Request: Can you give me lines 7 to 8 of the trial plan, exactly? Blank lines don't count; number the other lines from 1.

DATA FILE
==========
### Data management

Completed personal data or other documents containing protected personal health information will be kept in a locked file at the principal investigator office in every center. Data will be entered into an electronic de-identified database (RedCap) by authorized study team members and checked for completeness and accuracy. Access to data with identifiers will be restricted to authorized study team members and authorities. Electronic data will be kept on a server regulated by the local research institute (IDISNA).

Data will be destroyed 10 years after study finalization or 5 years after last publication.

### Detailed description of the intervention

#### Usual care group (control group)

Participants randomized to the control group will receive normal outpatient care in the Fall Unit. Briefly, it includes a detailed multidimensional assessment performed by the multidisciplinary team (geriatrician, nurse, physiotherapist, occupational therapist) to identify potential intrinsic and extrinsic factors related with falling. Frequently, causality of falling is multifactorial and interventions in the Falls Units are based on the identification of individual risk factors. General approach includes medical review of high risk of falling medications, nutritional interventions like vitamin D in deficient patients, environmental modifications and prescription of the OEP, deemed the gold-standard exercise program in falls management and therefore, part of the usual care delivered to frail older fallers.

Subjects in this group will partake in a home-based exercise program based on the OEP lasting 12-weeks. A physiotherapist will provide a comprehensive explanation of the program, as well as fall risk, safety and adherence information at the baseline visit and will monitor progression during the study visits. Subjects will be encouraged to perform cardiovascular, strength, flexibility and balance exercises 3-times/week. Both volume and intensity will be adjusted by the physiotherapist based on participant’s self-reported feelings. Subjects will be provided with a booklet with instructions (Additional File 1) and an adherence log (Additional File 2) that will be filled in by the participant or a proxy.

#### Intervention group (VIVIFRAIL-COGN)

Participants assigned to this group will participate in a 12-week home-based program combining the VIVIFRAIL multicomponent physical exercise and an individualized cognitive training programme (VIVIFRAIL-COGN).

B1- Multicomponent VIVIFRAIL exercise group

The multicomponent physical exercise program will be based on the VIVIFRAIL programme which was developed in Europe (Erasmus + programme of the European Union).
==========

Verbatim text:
Subjects in this group will partake in a home-based exercise program based on the OEP lasting 12-weeks. A physiotherapist will provide a comprehensive explanation of the program, as well as fall risk, safety and adherence information at the baseline visit and will monitor progression during the study visits. Subjects will be encouraged to perform cardiovascular, strength, flexibility and balance exercises 3-times/week. Both volume and intensity will be adjusted by the physiotherapist based on participant’s self-reported feelings. Subjects will be provided with a booklet with instructions (Additional File 1) and an adherence log (Additional File 2) that will be filled in by the participant or a proxy.

#### Intervention group (VIVIFRAIL-COGN)